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Posted: 4/21/2014 12:24:18 PM EDT
Link Posted: 4/21/2014 1:15:36 PM EDT
I'm told by a smart guy that radio equipment needs to be fired up from time to time to prevent deterioration of the capacitors. I get stuff out and let it run when I think about it. This includes radio equipment and any electronic toys you may have to rely on.
Link Posted: 4/21/2014 3:12:24 PM EDT
Link Posted: 4/21/2014 3:31:16 PM EDT
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Originally Posted By palmetto:
I'm told by a smart guy that radio equipment needs to be fired up from time to time to prevent deterioration of the capacitors. I get stuff out and let it run when I think about it. This includes radio equipment and any electronic toys you may have to rely on.
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It depends on the capacitors. If they're electrolytic, yep, and even then they have finite lifetimes and can fail/dry out.

Higher grade equipment often won't use electrolytics for this very reason.

Link Posted: 4/21/2014 5:31:28 PM EDT
Link Posted: 4/21/2014 6:35:33 PM EDT
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Originally Posted By seek2:


It depends on the capacitors. If they're electrolytic, yep, and even then they have finite lifetimes and can fail/dry out.

Higher grade equipment often won't use electrolytics for this very reason.

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Originally Posted By seek2:
Originally Posted By palmetto:
I'm told by a smart guy that radio equipment needs to be fired up from time to time to prevent deterioration of the capacitors. I get stuff out and let it run when I think about it. This includes radio equipment and any electronic toys you may have to rely on.


It depends on the capacitors. If they're electrolytic, yep, and even then they have finite lifetimes and can fail/dry out.

Higher grade equipment often won't use electrolytics for this very reason.

If you know how to do nothing else in electronics repair, know how and stock some electrolytic capacitors. Probably the most common point of failure.
Link Posted: 4/21/2014 7:20:03 PM EDT
Forest... back in the day, I got about 12mile range from my home to auto with a Shakespeare 1/2 wave fiberglass "Big Stick" on a 20' mast... used an auto Cobra 19 with a 12vdc regulated power supply with a good ground, and close to a 1:1 SWR on the antenna... the auto had another Cobra with a 1/4 wave stainless whip... car to car only about 3 miles with reliability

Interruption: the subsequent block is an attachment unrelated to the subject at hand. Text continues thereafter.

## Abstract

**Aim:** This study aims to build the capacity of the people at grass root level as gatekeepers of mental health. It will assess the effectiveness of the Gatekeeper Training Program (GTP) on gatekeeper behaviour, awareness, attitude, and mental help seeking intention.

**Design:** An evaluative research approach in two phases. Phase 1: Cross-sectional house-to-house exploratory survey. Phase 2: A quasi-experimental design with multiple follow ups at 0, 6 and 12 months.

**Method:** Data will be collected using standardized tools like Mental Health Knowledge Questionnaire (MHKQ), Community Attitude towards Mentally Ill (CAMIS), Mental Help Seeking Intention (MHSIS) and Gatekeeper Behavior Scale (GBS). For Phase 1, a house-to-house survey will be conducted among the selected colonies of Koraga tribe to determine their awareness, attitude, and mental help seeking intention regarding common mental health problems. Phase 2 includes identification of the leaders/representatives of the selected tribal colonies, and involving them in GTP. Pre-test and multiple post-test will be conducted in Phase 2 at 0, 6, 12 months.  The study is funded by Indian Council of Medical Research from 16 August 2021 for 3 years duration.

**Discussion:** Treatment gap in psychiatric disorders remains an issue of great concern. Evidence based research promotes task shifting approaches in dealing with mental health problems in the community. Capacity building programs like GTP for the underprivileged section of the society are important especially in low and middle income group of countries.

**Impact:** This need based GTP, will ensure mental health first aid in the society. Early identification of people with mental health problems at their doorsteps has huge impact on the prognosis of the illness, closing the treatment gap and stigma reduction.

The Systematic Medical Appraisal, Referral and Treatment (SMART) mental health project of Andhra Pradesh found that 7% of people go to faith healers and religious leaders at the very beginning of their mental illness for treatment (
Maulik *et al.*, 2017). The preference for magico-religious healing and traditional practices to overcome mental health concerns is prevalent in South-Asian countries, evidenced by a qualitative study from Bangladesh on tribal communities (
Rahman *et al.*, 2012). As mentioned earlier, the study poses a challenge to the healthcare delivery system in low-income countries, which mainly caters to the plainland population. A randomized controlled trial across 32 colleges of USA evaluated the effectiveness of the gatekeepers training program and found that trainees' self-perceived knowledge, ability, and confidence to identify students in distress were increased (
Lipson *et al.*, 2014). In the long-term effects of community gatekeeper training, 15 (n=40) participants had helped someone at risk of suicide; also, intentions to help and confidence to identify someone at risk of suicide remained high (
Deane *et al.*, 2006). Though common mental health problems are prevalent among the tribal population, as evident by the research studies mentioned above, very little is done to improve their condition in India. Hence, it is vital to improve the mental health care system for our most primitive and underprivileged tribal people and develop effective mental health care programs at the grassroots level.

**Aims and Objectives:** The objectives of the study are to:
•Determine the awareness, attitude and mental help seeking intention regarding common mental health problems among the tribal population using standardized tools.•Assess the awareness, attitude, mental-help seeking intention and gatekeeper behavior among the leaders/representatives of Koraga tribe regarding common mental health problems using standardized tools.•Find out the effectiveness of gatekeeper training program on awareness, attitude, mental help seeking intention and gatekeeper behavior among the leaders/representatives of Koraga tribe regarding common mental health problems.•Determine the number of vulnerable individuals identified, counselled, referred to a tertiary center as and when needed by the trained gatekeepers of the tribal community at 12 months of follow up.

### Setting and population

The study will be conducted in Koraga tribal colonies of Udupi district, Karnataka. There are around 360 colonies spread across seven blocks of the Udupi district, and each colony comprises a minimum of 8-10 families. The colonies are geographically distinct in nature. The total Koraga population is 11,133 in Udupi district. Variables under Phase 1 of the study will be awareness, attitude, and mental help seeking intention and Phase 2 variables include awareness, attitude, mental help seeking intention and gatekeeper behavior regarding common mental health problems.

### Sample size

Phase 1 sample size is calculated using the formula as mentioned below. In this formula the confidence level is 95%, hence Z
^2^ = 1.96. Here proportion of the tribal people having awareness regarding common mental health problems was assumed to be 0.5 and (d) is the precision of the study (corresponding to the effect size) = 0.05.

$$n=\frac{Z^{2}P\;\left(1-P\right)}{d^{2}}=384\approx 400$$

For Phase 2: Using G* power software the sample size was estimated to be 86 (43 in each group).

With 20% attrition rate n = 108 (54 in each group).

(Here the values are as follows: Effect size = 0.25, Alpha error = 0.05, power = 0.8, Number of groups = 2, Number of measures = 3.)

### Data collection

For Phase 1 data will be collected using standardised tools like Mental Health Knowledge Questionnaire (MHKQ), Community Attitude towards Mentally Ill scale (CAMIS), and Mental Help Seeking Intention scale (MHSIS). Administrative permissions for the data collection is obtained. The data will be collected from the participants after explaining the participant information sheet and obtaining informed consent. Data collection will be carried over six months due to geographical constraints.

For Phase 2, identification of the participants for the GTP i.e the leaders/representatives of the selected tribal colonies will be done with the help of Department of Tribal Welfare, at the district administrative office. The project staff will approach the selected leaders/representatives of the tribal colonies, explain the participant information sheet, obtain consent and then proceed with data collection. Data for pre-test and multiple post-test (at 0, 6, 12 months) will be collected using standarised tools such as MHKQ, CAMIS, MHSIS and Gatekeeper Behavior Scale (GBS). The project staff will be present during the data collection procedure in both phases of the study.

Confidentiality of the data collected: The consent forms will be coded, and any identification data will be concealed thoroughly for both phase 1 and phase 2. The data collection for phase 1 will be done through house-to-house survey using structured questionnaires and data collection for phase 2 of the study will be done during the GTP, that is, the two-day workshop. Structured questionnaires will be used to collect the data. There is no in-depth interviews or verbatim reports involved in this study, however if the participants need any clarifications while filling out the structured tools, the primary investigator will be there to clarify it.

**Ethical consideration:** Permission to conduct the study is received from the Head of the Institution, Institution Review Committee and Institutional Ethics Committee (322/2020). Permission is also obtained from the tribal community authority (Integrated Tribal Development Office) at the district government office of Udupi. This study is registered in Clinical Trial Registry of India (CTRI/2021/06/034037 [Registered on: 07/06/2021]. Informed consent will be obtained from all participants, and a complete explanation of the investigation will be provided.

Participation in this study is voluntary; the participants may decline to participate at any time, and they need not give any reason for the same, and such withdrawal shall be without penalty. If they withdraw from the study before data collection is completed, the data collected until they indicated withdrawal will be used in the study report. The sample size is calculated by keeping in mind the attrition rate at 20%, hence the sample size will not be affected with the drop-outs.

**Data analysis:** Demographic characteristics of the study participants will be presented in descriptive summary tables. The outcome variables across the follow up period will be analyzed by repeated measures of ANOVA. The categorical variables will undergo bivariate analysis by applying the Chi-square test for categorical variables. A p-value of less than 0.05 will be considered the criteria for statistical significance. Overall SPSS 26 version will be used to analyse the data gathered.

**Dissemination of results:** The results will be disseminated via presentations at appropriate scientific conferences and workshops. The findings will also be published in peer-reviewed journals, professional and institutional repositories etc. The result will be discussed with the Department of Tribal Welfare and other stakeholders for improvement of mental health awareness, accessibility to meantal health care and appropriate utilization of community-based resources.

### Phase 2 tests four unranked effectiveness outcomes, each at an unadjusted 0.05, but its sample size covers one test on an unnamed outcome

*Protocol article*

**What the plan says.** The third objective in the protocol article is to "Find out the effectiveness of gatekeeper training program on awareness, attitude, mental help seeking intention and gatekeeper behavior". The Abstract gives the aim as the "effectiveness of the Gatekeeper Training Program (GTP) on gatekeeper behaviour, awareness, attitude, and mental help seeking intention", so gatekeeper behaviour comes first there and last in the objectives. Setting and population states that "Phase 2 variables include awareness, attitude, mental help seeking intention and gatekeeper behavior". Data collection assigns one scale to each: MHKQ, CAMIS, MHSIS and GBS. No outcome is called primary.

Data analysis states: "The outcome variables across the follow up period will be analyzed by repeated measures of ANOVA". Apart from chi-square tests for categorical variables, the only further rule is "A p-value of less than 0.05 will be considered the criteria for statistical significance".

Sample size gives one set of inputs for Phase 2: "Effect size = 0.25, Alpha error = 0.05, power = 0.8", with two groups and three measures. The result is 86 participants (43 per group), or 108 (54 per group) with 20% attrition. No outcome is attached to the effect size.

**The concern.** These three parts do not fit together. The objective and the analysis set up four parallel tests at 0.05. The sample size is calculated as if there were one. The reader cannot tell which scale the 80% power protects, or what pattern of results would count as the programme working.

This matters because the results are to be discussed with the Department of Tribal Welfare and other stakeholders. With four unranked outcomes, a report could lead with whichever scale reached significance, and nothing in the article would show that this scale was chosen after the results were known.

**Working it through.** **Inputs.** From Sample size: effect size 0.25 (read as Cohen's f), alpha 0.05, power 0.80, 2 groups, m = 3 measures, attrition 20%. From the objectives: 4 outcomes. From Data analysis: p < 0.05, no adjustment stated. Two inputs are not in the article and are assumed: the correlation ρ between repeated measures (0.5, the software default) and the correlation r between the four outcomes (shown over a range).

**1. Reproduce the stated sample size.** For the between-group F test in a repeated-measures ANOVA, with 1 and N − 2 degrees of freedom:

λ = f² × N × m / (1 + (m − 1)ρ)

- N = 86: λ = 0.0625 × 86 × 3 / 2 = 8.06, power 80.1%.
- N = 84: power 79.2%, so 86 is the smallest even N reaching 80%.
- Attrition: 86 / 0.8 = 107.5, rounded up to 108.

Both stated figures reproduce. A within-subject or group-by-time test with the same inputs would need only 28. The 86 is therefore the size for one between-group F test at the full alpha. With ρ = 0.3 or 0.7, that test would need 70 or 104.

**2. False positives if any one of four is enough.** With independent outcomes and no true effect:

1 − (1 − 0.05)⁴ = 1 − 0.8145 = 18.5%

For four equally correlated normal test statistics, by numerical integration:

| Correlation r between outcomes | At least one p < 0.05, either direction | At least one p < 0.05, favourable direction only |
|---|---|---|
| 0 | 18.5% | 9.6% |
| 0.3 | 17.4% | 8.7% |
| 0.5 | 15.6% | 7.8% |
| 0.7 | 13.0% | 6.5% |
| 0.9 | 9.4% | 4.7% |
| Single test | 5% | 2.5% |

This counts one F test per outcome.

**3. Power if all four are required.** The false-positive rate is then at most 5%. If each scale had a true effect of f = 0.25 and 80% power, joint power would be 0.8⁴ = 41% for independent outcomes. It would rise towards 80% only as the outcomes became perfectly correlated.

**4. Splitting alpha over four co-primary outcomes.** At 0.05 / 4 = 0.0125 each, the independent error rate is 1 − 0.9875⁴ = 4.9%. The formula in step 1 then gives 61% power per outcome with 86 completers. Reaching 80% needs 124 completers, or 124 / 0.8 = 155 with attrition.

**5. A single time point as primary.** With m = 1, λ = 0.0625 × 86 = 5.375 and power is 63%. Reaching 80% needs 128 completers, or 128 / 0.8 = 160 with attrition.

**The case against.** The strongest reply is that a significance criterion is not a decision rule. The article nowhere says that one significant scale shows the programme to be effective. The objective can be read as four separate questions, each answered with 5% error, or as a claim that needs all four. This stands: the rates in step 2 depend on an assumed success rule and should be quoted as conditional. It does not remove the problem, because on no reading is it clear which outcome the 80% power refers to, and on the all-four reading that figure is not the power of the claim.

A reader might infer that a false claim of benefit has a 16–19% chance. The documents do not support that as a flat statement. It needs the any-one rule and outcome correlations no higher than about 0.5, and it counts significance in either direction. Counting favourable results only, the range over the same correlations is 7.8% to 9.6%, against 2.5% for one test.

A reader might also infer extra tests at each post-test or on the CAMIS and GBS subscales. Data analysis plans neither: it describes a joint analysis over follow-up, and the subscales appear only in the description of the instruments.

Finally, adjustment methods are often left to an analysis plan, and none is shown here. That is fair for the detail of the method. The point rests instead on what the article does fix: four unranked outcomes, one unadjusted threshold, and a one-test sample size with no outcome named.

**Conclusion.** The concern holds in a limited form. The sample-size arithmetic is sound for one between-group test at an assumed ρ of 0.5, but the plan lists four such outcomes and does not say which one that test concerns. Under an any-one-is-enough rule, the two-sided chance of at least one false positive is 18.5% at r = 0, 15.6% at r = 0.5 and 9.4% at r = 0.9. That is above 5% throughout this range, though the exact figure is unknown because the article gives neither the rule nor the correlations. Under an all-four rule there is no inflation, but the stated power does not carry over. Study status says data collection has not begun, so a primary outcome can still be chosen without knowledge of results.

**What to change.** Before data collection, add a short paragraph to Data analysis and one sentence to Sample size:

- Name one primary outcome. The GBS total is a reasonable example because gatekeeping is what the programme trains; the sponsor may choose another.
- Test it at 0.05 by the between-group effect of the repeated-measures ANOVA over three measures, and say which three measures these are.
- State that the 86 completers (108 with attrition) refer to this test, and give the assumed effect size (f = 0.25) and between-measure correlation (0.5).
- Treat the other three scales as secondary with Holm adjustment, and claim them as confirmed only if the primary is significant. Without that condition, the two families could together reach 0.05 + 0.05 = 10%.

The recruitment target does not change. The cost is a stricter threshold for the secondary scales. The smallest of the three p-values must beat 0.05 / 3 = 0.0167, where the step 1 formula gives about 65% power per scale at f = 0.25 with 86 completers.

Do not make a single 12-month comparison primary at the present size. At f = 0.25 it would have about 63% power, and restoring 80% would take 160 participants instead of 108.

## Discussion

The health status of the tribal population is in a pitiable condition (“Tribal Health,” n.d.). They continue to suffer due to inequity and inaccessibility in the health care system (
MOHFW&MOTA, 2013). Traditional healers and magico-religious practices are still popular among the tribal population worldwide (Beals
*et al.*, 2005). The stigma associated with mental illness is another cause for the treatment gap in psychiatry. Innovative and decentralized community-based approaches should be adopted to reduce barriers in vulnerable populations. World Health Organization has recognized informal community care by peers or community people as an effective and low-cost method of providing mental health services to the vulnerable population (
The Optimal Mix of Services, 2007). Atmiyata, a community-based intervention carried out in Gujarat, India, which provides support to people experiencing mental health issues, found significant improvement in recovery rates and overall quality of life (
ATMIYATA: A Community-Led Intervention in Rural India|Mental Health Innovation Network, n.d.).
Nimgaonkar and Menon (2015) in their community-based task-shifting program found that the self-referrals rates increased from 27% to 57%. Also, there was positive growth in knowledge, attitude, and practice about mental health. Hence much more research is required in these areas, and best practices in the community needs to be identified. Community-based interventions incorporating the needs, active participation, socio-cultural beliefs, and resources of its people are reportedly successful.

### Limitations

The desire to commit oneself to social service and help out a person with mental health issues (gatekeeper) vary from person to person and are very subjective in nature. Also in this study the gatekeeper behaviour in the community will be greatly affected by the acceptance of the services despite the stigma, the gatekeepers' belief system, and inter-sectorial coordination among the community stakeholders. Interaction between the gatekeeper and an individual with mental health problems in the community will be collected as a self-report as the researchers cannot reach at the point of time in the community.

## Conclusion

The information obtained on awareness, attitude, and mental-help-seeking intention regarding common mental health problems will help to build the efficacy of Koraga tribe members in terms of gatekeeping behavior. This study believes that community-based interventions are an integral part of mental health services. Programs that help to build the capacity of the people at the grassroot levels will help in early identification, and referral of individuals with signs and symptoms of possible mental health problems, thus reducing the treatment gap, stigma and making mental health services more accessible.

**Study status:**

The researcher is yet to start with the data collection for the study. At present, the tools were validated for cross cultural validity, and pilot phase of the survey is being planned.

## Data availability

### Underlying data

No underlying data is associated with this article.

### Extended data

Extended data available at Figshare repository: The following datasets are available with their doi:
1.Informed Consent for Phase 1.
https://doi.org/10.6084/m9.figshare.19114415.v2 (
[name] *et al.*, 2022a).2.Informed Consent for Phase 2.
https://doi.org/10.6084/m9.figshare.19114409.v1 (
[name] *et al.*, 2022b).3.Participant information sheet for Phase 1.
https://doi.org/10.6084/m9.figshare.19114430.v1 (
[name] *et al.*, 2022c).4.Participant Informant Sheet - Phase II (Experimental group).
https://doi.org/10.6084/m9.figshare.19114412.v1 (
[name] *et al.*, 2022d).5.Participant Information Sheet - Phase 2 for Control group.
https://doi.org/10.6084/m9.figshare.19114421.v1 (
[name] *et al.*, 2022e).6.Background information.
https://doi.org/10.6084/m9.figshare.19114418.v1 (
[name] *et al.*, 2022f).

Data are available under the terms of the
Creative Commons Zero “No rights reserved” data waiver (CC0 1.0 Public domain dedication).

Link Posted: 4/21/2014 7:31:41 PM EDT
Link Posted: 4/24/2014 7:02:11 PM EDT
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Originally Posted By Rat_Patrol:
If you know how to do nothing else in electronics repair, know how and stock some electrolytic capacitors. Probably the most common point of failure.
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Originally Posted By Rat_Patrol:
Originally Posted By seek2:
Originally Posted By palmetto:
I'm told by a smart guy that radio equipment needs to be fired up from time to time to prevent deterioration of the capacitors. I get stuff out and let it run when I think about it. This includes radio equipment and any electronic toys you may have to rely on.


It depends on the capacitors. If they're electrolytic, yep, and even then they have finite lifetimes and can fail/dry out.

Higher grade equipment often won't use electrolytics for this very reason.

If you know how to do nothing else in electronics repair, know how and stock some electrolytic capacitors. Probably the most common point of failure.


This is very sound advice. Indeed, I'd say that in a EOTWAWKI scenario, a guy with a soldering iron and a several boxes of capacitors
would likely have himself quite a lucrative repair business.

A couple years ago I spoke with a guy that was making a decent amount of money on the side
picking up dead monitors from the dreaded "bad Taiwanese capacitor formula" era, swapping out
the bad caps and reselling them.

Capacitors are definitely one of those oddball survival items that would have very high value if things completely fell apart.
Link Posted: 4/24/2014 9:00:17 PM EDT
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